The grim mood of the Parliamentary Conservative Party
I've said it before and I'll say it again: David Cameron has handled the whole expenses saga very well. He has understood public anger and he has forced the MPs guilty of the most unacceptable behaviour to stand down. His clarity of purpose has contrasted hugely with Gordon Brown's dithering response. Since expenses-gate broke the Conservatives have not lost their opinion poll lead and remain on course for a historic general election victory.
But there is a but and it's a big but. The Parliamentary Conservative Party is very unhappy. The anoymous letter earlier this week was one sign of discontent. David Cameron got another taste of his MPs' anger when he addressed them all on Wednesday. In terms of electoral politics this discontent may not matter much for now. Cameron will continue to command public support for the most draconian action against MPs. "He could shoot us all and the public wouldn't think it enough," one joked. But MPs have long memories and Cameron will need their support in tougher times. The gallows humour going around the Commons tea room is that MPs have gone from lobby fodder to cannon fodder.
"I don't need to have behaved illegally or immorally to see my career end in humiliation. Cameron would throw me overboard without a moment's hesitation," one MP said. "But," he continued, "he'll need us to be loyal to him one day but he's not showing much loyalty to us."
MPs' are angry on many levels. At the heart of their concerns is equity. They don't think that all MPs are being treated the same. There is, for example, a lot of sympathy for Peter Viggers. The Gosport MP was told to quit because of the expenses claim that has come to define the whole affair - his claim for a duck house. Why, some MPs ask, was Viggers ousted but shadow cabinet members who made much bigger misclaims are allowed to stay in office?
This issue of inconsistency is at the heart of MPs' anxiety. They are very suspicious of the scrutiny committee that reports this coming week. One MP described it as a "kangaroo court". It has no transparent criteria for judging whether an MP is guilty or innocent, he said. "It's a whip's operation and is fundamentally a political exercise." They fear that orders to repay from the scrutiny committee will amount to guilty verdicts and may trigger deselection processes if they don't jump first. "Things in my constituency are just beginning to settle down and the scrutiny committee may put a bonfire under me," one said.
Many MPs fear that Cameron is using the whole expenses saga to get rid of MPs he has never liked or have been unenthusiastic about party modernisation. Another MP told me that David Cameron understands the hostility towards him of a large number of MPs and that is why he wants as new a parliamentary Conservative Party as possible.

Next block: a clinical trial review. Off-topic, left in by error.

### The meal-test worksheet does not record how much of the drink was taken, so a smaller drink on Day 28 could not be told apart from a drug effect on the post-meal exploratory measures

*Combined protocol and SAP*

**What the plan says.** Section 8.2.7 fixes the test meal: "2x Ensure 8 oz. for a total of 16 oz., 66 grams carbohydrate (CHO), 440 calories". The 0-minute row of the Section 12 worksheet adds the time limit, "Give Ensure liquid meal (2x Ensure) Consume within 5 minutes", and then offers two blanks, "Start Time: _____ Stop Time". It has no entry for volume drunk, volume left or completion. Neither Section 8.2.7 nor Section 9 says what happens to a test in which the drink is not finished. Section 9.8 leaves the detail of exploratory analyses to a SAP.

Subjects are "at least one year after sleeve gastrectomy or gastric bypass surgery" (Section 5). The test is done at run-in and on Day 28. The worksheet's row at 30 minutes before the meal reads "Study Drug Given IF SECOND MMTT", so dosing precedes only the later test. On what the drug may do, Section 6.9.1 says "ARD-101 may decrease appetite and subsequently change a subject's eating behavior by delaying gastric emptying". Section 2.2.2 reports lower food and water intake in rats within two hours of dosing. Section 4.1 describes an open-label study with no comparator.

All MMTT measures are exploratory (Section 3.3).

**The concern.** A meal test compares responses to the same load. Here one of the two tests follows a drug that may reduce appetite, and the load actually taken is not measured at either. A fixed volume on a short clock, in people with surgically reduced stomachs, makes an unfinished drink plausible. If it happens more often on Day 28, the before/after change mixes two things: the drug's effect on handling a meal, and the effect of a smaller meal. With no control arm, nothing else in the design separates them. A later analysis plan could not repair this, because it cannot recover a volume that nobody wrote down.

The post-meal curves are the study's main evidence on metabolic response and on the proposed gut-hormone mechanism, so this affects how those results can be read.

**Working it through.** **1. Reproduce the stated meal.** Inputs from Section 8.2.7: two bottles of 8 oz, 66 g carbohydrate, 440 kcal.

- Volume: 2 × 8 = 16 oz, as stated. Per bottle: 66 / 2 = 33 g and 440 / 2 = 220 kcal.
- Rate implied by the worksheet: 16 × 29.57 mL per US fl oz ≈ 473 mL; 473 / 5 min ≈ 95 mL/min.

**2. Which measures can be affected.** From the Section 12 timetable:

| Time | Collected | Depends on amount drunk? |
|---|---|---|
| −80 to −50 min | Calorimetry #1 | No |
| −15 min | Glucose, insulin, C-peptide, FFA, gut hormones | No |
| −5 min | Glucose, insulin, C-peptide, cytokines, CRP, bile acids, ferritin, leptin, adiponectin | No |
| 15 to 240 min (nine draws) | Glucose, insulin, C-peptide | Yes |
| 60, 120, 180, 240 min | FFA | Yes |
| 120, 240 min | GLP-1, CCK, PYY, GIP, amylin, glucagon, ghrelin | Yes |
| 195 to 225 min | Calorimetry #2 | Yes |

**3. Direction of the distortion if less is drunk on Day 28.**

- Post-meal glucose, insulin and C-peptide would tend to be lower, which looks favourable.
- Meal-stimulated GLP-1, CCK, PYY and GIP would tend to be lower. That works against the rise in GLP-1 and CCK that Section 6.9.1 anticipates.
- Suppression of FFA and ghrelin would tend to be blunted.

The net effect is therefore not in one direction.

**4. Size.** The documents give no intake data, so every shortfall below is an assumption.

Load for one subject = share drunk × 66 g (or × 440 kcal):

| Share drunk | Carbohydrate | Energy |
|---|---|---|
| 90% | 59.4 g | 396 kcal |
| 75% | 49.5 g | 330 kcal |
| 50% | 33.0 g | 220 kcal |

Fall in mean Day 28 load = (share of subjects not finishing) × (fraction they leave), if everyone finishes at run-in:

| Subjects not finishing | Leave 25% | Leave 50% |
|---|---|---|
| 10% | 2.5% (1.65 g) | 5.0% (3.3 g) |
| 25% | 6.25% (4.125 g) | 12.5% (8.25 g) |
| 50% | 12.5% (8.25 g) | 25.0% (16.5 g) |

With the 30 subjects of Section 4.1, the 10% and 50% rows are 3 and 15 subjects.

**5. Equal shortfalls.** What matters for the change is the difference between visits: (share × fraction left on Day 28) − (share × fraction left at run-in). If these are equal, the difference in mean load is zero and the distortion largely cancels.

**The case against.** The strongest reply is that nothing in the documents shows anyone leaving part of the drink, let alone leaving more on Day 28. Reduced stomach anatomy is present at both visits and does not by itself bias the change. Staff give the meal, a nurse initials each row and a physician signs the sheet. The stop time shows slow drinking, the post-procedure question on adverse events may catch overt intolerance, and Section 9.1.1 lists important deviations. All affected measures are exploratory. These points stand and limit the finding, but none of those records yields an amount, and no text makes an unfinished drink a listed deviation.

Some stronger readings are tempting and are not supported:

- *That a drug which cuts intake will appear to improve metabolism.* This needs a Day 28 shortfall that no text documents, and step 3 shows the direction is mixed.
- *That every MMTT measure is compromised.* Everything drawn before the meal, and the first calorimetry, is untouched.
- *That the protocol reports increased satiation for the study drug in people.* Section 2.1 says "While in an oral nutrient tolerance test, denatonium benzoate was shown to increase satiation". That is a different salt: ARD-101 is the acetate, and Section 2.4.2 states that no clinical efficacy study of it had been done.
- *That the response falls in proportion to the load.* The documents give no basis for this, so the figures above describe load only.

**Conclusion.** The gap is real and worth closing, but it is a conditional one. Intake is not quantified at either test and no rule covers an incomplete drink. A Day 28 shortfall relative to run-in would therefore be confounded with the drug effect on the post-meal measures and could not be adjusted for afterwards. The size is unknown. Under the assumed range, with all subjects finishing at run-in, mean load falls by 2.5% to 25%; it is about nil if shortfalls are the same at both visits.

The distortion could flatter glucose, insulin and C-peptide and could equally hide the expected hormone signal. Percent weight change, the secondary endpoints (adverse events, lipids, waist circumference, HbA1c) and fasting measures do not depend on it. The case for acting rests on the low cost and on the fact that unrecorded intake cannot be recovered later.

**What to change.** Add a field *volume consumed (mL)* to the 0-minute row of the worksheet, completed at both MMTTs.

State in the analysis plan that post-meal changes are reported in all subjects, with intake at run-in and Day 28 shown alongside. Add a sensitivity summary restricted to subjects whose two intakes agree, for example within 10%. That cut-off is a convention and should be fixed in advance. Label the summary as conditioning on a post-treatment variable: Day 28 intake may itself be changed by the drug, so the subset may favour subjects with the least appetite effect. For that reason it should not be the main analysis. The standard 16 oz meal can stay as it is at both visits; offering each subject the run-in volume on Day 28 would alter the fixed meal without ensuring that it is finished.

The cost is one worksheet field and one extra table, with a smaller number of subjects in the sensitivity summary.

The whole affair has reignited the long standing sense of 'them and us' between the parliamentary party and the powerful 'Leader of the Opposition's office' run by David Cameron and George Osborne in the Norman Shaw building of the Houses of Parliament. In that office - runs the suspicion - a small group of staffers help David Cameron and George Osborne decide all Tory policy and strategy.
Parliamentary opinion is far from united. A group of mainly London MPs - notably Stephen Hammond, Greg Hands and Mark Field - plus Douglas Carswell and Ben Wallace want the Tory leader to go even further and faster.
If Cameron wanted to get tougher still he could choose to outlaw any new contracts of employment for spouses and other relatives (existing contracts would not be touched). He could also take action on MPs' foreign trips. Action on either front would be supported by the public but would be hated by a lot of MPs.
One MP's advice to the Conservative leader was to focus from now on on reform of democracy. Cameron's best moment, this MP believes, was his Open University speech when he talked about devolving power from Europe and from elites to local communities and voters: "Cameron cannot satisfy public anger towards MPs without poisoning the parliamentary party forever. He needs to look forward to rescuing British democracy from the Labour years."
For Cameron this is a management issue. A political leader needs many skills. He needs to be popular in the country. He needs to have strategic and policy skills. But part of the job is to lead and motivate his MPs. Cameron has the unenviable job of undertaking this task during the most difficult of parliamentary crises.